Turns out there’s a little controversy brewing down at the state Ethics Commission, Oklahoma’s agency that tracks campaign finance and election spending.
For years, the commission and its backers have complained it doesn’t have the budget or manpower to track the ever-increasing sophistication and professionalization of state political campaigns.
So, you’d think a budget increase for the upcoming year would be welcome news, right?
Not so fast.
Turns out the agency’s $150,000 budget increase this year comes with a stipulation: the commission must spend $50,000 of that amount to begin development of a new Web-based campaign filing system modeled after the one at the Federal Election Commission.
The problem is, nobody asked the commission if they wanted or needed that software. The vice-chairman of the commission, John Raley, has an op-ed in today’s Oklahoman. He says:
The $150,000 increase this year includes a $50,000 earmark for filing software that we did not request, do not want and that would destroy the ability to track aggregate totals — a key element in Oklahoma’s campaign disclosure law. In short, one-third of our funding would waste taxpayer money and distort data.
The paper also had a news brief on the funding bill, H.B. 2286. It passed the House 96-2.
As Executive Director Marilyn Hughes explains it, tracking aggregate campaign contributions is done differently in Oklahoma than at the federal level.
The FEC tracks contributions by election, so you can contribute maximum amounts (now $2,300 for individuals) for primary, runoff and general election campaigns at the federal level.
But Oklahoma law allows for maximum contributions ($5,000 per year for individuals) for the entire campaign, including the primary, runoff and general elections.
Paul Ziriax, spokesman for Senate Co-President Glenn Coffee, R-Oklahoma City, said the filing software currently used by the Ethics Commission is “seriously flawed”:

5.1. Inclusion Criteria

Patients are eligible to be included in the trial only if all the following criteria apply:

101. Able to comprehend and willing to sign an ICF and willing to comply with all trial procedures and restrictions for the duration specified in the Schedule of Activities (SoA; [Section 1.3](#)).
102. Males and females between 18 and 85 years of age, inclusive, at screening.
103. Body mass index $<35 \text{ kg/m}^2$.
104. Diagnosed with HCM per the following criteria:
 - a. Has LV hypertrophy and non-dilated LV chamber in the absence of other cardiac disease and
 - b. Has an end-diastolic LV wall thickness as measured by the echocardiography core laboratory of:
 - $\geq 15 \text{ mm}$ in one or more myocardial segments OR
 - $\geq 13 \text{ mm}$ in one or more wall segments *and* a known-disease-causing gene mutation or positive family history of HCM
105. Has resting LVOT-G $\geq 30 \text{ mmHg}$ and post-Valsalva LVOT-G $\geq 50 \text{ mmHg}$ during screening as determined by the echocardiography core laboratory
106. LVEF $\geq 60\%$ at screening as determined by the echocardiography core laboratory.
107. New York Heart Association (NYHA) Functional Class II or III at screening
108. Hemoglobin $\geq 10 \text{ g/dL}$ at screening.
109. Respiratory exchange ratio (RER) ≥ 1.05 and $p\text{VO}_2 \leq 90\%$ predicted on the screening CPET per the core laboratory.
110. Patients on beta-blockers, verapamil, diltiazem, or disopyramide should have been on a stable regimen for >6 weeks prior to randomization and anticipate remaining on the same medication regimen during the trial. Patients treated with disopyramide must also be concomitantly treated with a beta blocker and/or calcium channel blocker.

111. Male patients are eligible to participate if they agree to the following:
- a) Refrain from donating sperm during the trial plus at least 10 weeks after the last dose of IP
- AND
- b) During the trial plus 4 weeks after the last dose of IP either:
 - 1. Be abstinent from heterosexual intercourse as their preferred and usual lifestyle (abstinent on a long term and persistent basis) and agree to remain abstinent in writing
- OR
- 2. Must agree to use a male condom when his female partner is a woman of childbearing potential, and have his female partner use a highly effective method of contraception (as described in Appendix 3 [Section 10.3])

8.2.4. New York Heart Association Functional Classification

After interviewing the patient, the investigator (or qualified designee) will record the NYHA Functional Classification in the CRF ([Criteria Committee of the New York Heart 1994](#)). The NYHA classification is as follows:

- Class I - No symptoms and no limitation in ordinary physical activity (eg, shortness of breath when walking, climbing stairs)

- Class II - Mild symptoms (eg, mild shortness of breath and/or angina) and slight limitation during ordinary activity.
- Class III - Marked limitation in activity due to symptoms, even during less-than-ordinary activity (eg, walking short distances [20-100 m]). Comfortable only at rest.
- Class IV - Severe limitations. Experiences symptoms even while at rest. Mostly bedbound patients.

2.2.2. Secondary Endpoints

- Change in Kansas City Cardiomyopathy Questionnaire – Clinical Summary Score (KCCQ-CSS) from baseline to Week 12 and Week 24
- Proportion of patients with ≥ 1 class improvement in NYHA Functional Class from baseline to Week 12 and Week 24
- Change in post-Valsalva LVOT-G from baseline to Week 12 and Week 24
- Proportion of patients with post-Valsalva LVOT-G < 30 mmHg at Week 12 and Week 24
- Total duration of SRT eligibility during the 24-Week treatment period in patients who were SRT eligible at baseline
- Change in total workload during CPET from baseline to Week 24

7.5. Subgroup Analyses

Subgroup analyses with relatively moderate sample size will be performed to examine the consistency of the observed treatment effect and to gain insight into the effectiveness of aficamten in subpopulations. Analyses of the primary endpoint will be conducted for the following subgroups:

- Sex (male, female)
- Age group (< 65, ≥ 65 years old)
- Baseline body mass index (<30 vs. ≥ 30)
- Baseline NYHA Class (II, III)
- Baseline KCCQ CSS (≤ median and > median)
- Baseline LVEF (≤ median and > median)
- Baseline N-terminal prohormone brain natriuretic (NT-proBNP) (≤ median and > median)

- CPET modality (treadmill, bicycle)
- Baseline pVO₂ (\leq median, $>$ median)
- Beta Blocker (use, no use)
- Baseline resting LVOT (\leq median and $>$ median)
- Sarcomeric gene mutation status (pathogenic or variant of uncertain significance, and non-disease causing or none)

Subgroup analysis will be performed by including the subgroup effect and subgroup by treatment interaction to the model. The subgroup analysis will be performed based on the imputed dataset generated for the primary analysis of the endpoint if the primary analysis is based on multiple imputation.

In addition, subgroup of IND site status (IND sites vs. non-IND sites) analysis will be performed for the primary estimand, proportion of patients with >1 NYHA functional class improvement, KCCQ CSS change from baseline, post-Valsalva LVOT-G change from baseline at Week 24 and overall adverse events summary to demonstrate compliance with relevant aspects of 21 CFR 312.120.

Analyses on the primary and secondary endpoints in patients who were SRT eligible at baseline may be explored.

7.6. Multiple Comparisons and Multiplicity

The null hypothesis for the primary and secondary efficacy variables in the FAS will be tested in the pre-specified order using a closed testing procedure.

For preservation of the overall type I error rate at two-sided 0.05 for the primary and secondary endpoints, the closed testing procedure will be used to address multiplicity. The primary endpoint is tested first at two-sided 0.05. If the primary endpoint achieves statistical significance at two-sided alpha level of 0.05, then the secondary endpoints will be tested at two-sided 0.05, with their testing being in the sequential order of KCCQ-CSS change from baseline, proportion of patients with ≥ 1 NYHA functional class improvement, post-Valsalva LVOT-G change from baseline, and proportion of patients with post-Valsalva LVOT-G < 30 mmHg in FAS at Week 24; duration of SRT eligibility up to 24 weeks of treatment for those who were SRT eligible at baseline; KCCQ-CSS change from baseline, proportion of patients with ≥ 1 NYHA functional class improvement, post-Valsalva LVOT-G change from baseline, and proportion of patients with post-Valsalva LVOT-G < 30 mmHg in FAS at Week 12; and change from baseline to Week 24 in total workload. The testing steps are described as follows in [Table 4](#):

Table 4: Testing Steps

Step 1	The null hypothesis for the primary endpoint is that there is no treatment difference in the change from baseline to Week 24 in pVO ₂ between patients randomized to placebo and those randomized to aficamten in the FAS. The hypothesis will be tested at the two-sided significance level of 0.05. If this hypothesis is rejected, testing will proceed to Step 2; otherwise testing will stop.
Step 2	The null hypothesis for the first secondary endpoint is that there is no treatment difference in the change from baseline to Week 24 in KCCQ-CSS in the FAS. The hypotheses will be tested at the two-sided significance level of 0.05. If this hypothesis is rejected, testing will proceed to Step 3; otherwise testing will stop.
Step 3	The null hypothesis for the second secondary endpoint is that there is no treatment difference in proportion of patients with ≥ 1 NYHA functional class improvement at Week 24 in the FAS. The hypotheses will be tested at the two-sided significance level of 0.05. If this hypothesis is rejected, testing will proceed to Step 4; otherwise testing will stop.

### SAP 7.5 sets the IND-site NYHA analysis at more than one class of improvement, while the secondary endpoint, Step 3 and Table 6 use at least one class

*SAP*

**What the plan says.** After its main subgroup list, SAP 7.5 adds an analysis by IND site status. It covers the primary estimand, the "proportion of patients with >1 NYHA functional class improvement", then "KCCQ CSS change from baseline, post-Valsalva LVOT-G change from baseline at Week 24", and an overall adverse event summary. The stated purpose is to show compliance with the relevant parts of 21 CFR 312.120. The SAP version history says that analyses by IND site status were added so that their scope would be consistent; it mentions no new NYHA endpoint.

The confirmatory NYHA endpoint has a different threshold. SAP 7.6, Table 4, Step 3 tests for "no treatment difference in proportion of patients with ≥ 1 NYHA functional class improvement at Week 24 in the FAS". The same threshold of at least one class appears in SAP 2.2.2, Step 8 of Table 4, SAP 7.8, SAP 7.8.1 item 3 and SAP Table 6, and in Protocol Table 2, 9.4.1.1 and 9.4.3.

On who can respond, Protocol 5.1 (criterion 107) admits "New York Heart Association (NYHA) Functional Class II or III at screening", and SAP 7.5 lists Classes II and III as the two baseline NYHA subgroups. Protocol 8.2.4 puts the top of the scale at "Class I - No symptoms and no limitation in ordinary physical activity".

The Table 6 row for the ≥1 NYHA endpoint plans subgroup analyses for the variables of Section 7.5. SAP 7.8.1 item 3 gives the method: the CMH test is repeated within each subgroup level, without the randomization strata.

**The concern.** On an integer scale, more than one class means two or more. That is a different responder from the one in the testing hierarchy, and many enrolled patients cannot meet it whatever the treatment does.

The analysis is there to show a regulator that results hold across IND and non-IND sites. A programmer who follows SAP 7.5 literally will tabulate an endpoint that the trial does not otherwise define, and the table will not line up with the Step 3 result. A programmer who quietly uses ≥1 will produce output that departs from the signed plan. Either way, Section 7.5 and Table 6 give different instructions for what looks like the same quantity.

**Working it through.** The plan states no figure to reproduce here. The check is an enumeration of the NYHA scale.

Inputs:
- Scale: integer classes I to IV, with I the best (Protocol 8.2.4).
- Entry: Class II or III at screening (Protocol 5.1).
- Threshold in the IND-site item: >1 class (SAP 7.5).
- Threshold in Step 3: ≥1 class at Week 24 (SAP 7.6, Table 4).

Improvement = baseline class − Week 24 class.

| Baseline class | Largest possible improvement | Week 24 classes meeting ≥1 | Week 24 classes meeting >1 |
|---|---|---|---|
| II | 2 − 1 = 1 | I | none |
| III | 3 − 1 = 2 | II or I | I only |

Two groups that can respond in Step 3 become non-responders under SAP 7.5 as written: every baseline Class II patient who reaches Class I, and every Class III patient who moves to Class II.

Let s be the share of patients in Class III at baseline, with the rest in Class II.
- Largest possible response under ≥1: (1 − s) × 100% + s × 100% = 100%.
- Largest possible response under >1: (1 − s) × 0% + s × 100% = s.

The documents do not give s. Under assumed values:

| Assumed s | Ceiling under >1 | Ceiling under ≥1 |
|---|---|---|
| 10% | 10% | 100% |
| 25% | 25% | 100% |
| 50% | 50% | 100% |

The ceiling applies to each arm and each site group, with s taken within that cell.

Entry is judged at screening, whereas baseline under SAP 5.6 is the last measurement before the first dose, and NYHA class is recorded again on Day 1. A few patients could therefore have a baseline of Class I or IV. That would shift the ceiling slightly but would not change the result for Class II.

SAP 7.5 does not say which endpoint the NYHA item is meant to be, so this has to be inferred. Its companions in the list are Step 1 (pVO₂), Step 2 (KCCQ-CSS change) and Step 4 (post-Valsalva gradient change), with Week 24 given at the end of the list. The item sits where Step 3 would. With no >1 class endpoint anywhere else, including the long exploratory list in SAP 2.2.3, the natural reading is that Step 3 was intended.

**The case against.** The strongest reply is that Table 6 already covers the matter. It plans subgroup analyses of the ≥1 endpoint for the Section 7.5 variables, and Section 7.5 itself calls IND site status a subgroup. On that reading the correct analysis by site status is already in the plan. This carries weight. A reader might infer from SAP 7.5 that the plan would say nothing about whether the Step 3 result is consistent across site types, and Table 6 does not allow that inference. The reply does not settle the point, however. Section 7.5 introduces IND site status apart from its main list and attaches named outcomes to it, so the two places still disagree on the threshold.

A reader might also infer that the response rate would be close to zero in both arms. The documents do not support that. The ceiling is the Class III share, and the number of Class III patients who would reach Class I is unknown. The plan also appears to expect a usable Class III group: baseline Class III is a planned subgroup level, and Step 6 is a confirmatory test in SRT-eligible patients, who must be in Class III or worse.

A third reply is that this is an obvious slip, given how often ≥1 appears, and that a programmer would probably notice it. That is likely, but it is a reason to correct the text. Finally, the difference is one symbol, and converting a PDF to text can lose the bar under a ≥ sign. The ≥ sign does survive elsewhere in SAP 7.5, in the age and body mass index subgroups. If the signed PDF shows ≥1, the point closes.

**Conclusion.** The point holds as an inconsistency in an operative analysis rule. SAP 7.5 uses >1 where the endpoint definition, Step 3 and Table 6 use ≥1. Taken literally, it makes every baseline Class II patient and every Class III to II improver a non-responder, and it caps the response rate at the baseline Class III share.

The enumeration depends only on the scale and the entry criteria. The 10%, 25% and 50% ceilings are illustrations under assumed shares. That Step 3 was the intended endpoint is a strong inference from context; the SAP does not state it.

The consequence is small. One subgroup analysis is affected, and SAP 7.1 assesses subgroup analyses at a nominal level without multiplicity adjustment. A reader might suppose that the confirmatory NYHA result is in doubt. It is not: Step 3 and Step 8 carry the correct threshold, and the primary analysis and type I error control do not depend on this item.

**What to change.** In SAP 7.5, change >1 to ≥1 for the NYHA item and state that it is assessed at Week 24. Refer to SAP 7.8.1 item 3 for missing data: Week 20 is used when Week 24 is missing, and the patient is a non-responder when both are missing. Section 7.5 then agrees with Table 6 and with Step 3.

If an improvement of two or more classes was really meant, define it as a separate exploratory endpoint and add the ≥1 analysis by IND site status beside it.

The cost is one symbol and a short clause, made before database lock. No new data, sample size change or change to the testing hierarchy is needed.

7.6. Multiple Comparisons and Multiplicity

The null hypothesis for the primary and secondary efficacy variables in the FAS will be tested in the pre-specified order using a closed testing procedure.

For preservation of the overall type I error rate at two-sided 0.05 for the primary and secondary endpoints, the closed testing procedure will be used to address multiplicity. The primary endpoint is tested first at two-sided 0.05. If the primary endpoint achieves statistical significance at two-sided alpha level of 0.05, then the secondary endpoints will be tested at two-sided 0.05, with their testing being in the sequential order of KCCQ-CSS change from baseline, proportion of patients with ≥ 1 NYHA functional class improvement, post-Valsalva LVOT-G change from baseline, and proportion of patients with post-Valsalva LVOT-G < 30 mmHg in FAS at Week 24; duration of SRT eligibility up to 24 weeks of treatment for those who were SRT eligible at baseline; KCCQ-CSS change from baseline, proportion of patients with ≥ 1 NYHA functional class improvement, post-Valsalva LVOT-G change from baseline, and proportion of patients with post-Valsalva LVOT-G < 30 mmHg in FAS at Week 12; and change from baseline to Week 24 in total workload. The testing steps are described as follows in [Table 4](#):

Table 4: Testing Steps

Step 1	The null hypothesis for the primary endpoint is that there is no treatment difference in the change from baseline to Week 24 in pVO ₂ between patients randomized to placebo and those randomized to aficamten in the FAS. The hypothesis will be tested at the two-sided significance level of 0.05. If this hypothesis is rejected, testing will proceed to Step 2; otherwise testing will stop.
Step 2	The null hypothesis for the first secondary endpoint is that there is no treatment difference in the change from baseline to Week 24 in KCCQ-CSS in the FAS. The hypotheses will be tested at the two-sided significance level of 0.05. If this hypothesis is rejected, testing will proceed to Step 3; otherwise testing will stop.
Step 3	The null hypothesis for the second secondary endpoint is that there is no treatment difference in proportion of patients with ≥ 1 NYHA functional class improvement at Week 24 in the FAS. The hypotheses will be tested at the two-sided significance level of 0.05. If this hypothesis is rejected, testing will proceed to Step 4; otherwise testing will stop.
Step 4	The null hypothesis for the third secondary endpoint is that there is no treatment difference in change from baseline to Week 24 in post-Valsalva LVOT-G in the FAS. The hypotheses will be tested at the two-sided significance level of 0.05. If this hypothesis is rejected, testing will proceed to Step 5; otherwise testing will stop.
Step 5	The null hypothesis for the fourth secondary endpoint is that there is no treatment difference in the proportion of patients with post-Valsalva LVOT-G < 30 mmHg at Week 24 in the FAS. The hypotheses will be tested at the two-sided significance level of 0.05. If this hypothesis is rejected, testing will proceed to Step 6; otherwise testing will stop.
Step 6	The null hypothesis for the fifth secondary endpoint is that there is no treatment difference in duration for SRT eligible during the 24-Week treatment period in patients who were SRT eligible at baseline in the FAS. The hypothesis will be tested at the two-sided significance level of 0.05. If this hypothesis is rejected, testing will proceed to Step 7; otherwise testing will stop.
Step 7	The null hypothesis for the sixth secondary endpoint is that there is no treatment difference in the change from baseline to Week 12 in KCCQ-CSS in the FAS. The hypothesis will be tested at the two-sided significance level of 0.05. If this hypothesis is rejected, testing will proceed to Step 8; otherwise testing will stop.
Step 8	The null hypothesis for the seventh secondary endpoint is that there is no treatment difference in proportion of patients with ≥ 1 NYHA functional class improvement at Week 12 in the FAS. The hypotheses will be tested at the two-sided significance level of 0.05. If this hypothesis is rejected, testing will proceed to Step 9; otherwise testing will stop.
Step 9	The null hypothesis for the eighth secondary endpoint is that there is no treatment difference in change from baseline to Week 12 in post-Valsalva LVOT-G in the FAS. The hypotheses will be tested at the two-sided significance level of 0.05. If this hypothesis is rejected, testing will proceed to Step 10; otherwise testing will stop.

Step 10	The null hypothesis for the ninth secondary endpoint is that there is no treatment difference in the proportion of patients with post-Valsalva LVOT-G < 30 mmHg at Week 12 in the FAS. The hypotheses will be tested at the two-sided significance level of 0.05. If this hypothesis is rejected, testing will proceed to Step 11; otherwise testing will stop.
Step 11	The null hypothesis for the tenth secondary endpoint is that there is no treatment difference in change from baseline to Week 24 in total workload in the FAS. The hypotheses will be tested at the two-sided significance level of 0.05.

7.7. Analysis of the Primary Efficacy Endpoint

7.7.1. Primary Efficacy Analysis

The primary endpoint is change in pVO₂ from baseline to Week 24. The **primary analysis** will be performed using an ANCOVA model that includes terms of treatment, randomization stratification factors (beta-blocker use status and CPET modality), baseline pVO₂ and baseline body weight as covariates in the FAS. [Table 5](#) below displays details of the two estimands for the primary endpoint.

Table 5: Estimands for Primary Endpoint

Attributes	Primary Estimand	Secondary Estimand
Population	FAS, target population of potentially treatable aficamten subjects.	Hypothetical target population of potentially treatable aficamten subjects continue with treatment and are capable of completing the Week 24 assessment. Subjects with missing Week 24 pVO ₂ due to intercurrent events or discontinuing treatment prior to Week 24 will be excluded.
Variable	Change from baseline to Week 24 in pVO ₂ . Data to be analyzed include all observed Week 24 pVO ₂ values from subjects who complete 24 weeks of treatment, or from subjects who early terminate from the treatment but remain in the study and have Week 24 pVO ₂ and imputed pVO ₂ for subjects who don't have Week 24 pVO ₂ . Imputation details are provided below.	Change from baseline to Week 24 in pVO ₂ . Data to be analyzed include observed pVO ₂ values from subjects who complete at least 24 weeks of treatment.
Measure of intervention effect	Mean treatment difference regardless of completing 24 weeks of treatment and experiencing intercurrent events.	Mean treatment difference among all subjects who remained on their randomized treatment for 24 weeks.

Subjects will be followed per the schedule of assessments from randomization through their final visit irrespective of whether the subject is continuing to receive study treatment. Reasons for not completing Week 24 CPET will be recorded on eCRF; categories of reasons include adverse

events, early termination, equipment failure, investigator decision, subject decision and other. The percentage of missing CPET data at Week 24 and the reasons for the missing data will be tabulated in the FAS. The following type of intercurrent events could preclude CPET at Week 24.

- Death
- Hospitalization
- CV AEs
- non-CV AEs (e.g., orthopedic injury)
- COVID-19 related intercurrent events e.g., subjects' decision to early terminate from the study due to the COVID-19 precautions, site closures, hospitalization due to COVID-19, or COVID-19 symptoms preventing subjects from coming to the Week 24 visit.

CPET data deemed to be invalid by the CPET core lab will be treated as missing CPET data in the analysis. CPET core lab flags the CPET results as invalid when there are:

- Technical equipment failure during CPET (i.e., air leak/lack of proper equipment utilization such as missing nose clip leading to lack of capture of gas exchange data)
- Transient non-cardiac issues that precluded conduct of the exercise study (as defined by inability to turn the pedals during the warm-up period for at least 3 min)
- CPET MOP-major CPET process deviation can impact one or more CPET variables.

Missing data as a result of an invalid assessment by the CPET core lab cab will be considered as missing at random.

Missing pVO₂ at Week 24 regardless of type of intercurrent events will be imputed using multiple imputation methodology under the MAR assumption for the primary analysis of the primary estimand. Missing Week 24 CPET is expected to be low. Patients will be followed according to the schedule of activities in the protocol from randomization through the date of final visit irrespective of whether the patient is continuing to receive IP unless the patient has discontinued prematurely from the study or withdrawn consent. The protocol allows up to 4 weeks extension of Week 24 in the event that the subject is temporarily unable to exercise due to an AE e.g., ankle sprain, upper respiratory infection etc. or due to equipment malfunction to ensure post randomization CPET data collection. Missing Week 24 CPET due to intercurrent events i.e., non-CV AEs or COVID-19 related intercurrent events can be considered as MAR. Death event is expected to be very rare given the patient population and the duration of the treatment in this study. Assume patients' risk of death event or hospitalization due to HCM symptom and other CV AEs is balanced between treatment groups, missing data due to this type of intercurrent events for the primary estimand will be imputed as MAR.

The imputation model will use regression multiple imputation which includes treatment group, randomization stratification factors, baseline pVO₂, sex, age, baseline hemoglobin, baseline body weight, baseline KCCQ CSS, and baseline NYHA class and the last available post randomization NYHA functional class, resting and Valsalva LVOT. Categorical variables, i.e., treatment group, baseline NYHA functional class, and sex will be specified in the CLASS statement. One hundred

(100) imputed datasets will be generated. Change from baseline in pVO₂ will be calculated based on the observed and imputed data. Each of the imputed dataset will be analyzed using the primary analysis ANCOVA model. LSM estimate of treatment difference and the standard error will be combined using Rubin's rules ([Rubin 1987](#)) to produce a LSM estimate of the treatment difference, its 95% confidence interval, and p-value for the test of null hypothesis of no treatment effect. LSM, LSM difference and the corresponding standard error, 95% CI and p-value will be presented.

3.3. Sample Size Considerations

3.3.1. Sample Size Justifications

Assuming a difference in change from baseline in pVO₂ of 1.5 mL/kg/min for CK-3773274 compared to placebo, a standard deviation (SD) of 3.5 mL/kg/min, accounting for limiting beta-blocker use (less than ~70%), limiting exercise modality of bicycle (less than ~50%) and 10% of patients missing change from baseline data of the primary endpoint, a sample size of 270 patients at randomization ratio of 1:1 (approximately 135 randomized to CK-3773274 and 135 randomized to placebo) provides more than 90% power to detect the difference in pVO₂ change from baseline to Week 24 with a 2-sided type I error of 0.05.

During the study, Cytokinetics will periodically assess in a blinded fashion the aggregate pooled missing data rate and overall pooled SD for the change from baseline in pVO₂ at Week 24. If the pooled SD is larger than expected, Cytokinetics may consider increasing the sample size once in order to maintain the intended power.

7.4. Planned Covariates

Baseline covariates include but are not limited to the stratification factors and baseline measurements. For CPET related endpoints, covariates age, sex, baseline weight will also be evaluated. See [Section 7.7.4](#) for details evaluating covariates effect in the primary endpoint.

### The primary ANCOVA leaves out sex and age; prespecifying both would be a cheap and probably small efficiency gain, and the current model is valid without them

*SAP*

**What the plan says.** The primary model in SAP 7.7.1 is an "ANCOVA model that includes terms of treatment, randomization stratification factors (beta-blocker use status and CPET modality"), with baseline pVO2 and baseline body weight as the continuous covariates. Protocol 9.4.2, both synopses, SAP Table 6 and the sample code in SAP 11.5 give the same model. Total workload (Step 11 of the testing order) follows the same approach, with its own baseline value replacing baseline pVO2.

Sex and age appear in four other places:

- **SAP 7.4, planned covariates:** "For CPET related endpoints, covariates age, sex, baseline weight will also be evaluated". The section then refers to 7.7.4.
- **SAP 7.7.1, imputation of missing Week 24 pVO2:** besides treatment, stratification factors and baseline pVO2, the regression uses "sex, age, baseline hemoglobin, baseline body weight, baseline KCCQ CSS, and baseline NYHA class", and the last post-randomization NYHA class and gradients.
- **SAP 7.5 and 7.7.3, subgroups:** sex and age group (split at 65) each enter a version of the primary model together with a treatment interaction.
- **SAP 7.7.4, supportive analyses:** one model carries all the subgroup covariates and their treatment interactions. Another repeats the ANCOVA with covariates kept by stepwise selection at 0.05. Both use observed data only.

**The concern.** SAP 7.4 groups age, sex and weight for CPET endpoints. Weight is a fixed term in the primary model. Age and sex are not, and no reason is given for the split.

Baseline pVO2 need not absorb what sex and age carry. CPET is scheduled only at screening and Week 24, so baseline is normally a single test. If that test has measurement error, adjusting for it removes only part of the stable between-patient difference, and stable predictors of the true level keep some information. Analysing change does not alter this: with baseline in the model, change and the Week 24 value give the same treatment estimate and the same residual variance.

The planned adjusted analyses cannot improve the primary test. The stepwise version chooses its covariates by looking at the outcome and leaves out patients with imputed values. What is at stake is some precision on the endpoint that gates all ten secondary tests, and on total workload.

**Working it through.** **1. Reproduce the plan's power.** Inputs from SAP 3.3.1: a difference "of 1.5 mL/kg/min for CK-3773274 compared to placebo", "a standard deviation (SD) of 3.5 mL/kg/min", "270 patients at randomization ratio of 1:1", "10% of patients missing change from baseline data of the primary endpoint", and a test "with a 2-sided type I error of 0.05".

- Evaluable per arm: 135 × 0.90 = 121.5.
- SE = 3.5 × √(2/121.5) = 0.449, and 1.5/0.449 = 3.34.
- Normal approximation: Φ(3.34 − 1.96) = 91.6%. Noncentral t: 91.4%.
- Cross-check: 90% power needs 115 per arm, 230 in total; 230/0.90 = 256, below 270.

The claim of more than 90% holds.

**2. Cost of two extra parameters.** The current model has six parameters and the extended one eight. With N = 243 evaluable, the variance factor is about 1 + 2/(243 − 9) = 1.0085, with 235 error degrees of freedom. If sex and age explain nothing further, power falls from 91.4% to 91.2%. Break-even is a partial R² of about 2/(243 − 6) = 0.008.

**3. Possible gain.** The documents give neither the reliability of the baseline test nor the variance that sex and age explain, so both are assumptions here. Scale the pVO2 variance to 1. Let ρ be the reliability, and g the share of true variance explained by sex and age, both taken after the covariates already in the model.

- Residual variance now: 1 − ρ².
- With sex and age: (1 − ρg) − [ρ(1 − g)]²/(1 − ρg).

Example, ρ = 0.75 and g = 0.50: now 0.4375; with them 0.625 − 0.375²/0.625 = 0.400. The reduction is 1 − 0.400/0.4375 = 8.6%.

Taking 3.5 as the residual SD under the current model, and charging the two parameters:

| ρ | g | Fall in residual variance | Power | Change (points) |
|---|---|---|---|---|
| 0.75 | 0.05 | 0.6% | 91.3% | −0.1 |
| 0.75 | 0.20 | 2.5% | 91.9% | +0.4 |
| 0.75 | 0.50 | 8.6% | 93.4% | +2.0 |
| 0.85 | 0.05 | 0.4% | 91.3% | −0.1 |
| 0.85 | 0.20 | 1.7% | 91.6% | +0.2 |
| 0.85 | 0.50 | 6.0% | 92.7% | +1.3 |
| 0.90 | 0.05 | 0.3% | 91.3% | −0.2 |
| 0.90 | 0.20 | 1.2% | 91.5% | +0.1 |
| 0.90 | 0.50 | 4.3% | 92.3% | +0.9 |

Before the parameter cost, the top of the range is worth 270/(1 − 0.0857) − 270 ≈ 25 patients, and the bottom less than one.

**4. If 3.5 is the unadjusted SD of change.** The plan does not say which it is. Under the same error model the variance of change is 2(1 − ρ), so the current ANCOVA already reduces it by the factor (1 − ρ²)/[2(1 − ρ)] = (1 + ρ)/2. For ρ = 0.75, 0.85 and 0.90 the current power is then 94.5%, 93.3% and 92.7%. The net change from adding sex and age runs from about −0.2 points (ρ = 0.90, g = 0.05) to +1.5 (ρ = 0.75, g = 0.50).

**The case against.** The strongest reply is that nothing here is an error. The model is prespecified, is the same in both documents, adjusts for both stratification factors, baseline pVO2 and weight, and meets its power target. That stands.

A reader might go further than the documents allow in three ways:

Over the years, our office has received numerous complaints that the Ethics Commission’s current electronic campaign reporting software is seriously flawed and does not properly function. We believe it can be replaced with reporting software that is more reliable and more user-friendly, such as the FEC’s software adapted for Oklahoma’s laws and rules.
If the Ethics Commission was forced to use the FEC software as is, “it would make our enforcement tool pretty useless,” Hughes said.
So the $50,000 approved by the Legislature would go to the state’s software vendor, OK.gov (a unit of Kansas-based NIC Inc.) to modify the FEC software for Oklahoma. NIC/OK.gov currently retains seven lobbyists at the Capitol.
Problem is, nobody knows just exactly how much the modification might cost.
Ziriax said Senate Republicans “sought $150,000 in funding to begin the process of obtaining FEC-style campaign reporting software.” That figure was whittled down to $50,000 in the bill approved Thursday by the House.
Hughes said Friday that OK.gov officials e-mailed her an estimate of between $750,000 and $1 million to modify FEC campaign filing software for Oklahoma. Later e-mails backtracked, saying it would be “significantly more than $150,000.”
Zirax said: “The cost estimates for the FEC software that are being e-mailed around the Capitol today seem high. But the Senate staff is working to develop an estimate of the total cost of acquiring the FEC campaign reporting software and adapting it for Oklahoma’s laws and rules.”
(Full disclosure: I use the Ethics Commission campaign finance data on the back end to track election spending. I have no hands-on experience with the front-end of the system that candidates and political action committees are required to use.)
Written by Paul Monies